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The small Buddhist Mendut Temple in Central Java forms an inseparable part of a pilgrim’s progress to the mighty Borobudur temple. Serving as an introductory portal before ascending the Borobudur temple, Mendut has an array of narrative reliefs and most important Buddha statues that spiritually prepare pious pilgrims and the general visitors for their journey to the top of Buddhism’s cosmic mountain at Borobudur. The temple itself is located in the village of Mendut in the Magelang Regency in Central Java.
Situated 3 Km east from Borobudur Temple, the temple is on a north to south straight line with the Borobudur and Pawon Temples. Local legend relates that long ago a brick-paved road led from Mendut to Borobudur, closed in by walls with niches built into them. According to Dutch archaeologist JG de Casparis, the temple forms part of a once huge temple complex together with the Pawon and Borobudur temples and, chronologically speaking, is the oldest among the three.
According to a Karangtengah inscription, the temple was built and completed during the reign of King Indra of Sailendra dynasty. The inscription dated 824 AD mentions that King Indra of Sailendra built a sacred monument named Venuvana which means "bamboo forest". Casparis connected the temple mentioned in the Karangtengah inscription with the Mendut temple and Bhiku Sri Pannyavaro Mahethera, in the documentary movie entitled “The forgotten gems, Buddhists Temples in Java” mentioned that the original name of the Temple was Venuvana Mandira meaning “The Palace in the Bamboo Forest”.
The 26.4 meters tall temple faces northwest. The stairs projecting from its northwest’ side square elevated base is adorned with a Makara statue on either side. The side of the stair wall is carved with bas-relief of the Jataka fable narrating the animal story of Buddhist teaching. While the square terrace surrounding the body of the temple is meant for pradakshina or the ritual of circumambulation, walking clockwise around the temple. The outer walls are adorned with bas-reliefs of Bodhisatvas (Buddhist divinities), such as Avalokitesvara, Maitreya, Cunda, Ksitigarbha, Samantabhadra, Mahakarunika Avalokitesvara, Vajrapani, Manjusri, Akasagarbha, and Boddhisattvadevi Prajnaparamita among other Buddhist figures. Originally the temple had two chambers, a small chamber in the front, and the large main chamber in the center. The roof and some parts of the front chamber walls are now missing. The inner wall of the front chamber is adorned with bas-relief of Hariti surrounds by children, Atavaka on the other side, Kalpataru, also groups of devatas divinities flying in heaven.
The main chamber houses three beautifully carved large stone statues. The three statues are the Buddhist main divinities revered at Mendut which can explain the spiritual purpose of the establishment of this temple. At the center of the chamber is a grand 3 meter tall stone statue of Dhyani Buddha Cakyamuni or Dhyani Buddha Vairocana facing west, sitting in the dharma Cakra Mudra hand position (turning the wheel of Dharma). This central statue is believed to symbolize the turning of the wheels of all life on earth.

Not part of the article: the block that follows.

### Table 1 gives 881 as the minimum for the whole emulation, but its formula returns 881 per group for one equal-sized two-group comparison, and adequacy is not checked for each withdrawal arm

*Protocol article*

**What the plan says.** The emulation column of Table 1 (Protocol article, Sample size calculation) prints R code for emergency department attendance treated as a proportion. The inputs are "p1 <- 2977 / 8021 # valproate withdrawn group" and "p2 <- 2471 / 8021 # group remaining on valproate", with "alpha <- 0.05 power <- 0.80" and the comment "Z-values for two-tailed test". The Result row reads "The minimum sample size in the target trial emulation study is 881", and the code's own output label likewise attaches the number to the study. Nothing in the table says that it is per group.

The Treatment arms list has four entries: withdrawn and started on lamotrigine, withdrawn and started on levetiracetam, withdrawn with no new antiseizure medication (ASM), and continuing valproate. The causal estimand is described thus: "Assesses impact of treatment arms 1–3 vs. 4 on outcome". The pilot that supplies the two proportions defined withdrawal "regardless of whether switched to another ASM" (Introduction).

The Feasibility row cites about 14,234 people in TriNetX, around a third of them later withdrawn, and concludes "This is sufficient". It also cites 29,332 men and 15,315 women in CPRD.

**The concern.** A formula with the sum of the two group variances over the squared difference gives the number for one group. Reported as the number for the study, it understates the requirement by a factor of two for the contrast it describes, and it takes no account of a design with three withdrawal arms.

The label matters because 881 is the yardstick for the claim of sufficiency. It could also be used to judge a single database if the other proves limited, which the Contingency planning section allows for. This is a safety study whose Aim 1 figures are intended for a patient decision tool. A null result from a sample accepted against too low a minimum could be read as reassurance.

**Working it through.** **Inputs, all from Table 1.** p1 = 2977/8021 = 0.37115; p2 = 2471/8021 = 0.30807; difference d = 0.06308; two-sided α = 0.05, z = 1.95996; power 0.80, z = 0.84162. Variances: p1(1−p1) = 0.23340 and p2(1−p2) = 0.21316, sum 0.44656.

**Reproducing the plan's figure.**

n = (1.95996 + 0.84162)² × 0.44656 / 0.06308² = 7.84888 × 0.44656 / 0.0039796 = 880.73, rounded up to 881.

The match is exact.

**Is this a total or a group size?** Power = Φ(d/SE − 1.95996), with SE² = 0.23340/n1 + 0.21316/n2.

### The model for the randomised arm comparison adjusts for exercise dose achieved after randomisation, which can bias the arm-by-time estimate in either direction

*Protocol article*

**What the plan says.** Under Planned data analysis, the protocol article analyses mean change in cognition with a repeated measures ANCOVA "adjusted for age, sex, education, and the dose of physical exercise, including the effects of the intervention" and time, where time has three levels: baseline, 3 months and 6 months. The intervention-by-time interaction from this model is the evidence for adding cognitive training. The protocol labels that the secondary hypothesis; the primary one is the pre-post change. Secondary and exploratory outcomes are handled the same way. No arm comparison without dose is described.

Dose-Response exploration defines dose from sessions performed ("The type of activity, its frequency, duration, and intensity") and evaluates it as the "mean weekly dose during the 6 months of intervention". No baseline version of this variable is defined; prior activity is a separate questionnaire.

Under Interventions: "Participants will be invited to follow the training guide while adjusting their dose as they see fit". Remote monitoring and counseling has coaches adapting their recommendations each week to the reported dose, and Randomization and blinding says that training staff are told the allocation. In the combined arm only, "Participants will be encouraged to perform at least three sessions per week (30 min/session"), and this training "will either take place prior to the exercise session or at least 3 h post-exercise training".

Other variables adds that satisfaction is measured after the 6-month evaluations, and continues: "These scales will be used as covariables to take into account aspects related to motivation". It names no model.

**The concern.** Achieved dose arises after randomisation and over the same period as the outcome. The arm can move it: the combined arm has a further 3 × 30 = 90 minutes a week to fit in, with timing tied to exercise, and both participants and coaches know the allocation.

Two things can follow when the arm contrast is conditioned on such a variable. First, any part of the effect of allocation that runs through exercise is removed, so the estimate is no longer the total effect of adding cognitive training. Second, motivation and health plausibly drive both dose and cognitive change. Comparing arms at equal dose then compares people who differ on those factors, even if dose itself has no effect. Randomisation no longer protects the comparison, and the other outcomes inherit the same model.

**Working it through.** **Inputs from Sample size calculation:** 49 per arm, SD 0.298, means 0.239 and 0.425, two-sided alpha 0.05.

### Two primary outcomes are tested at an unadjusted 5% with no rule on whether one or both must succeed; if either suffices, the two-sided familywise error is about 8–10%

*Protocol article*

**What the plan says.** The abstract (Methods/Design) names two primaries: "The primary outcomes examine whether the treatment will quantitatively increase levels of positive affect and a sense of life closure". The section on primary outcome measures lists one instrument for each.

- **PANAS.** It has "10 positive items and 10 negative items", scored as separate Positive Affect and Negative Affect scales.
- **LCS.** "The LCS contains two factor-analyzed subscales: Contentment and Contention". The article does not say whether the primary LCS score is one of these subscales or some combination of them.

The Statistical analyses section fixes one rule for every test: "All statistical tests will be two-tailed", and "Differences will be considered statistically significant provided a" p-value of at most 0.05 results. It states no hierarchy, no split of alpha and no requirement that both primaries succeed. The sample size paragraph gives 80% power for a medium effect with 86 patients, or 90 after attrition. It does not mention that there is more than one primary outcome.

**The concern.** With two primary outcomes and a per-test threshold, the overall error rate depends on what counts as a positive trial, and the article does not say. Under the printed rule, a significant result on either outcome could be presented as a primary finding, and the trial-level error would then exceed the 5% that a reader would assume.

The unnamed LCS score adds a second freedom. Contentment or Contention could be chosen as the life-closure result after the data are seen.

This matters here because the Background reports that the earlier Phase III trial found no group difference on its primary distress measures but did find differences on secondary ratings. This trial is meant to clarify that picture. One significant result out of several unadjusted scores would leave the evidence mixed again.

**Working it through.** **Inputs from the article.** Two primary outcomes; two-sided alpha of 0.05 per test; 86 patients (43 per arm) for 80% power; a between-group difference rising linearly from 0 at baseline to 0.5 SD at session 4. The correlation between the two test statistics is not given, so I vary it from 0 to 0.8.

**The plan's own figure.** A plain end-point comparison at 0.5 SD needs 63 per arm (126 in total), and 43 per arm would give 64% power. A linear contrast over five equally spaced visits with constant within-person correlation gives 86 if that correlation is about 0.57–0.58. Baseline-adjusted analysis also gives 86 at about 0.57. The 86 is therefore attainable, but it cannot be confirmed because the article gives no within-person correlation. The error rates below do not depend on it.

On the right of the central statue is the Boddhisatva Avalokitesvara in a seated position with the left leg crossed, while the right leg touches the ground. The hand position is varamudra which illustrates the Buddha delivering his teachings. The statue portrays Buddha in his grand costume complete with the jewelries and wearing a crown.
The third statue is the Bodhisatva Vajrapani which sits on the left side of the Budha Cakyamuni. Just as the Bodhisatva Avalokitesvara, this statue also portrays the Buddha in his grand costume with reverse crossed legs to those of the Bodhisatva Avalokitesvara. Also called the Bodhisatva Maitreya, the hand position is simhakarnamudra which is similar to varamudra but with closed fingers, and represents the Buddha as the salvation of mankind.
For Buddhists in Indonesia and abroad, the Mendut temple holds special significance. The existence of the three gigantic Buddha statues holds its own fascinating beauty both as sacred monuments and as works of art. The three statues sitting in the temple are still considered to radiate an aura of blessedness. Today, the temple is visited by many visitors and Buddhists pilgrims from around the world before proceeding to Borobudur. Mendut Temple also becomes the staging point for the annual ritual ceremony of Vesak, where the holly waters from the pristine springs of Jumprit and the torch with the natural eternal flames at Mrapen are kept, before the monks and congregations conduct their ritual procession from Mendut to Borobudur.
Mendut’s proximity to the famed Borobudur Temple makes it easy for you to visit both temples when you decide to rent car from Yogyakarta, which will only take an hour’s drive. The public buses to Borobudur from Yogyakarta are aimed mostly for Indonesian visitors, with only a few tourists venturing aboard. If you are adventurous, the Trans-Jogya service runs from central Yogyakarta to Jombor bus terminal in northern Yogyakarta (IDR 3,000), where you can change to another bus to make a stop at Mendut Temple. It takes about 60-90 minutes, and should cost around IDR 10,000-15,000 one way, but bargain with the bus staff to get a good price.
Buses run regularly from Magelang to Borobudur via Muntilan and are widely advertised there. The journey takes about 1 hour.
To get from or to the Hindu temples of Prambanan, take a Yogyakarta bus and get down at Jombor Terminal (90 min, Rp 15,000 for visitors, Rp 7,000 for Indonesians). From Jombor take TransJogya route 2B to Prambanan (45-60 min, Rp 3,000). It will require 3 bus changes: 2B from Jombor to Terminal Condong, 3B from Terminal Condong to Maguwo (Jl. Solo) and 1A/B from Maguwo to Prambanan.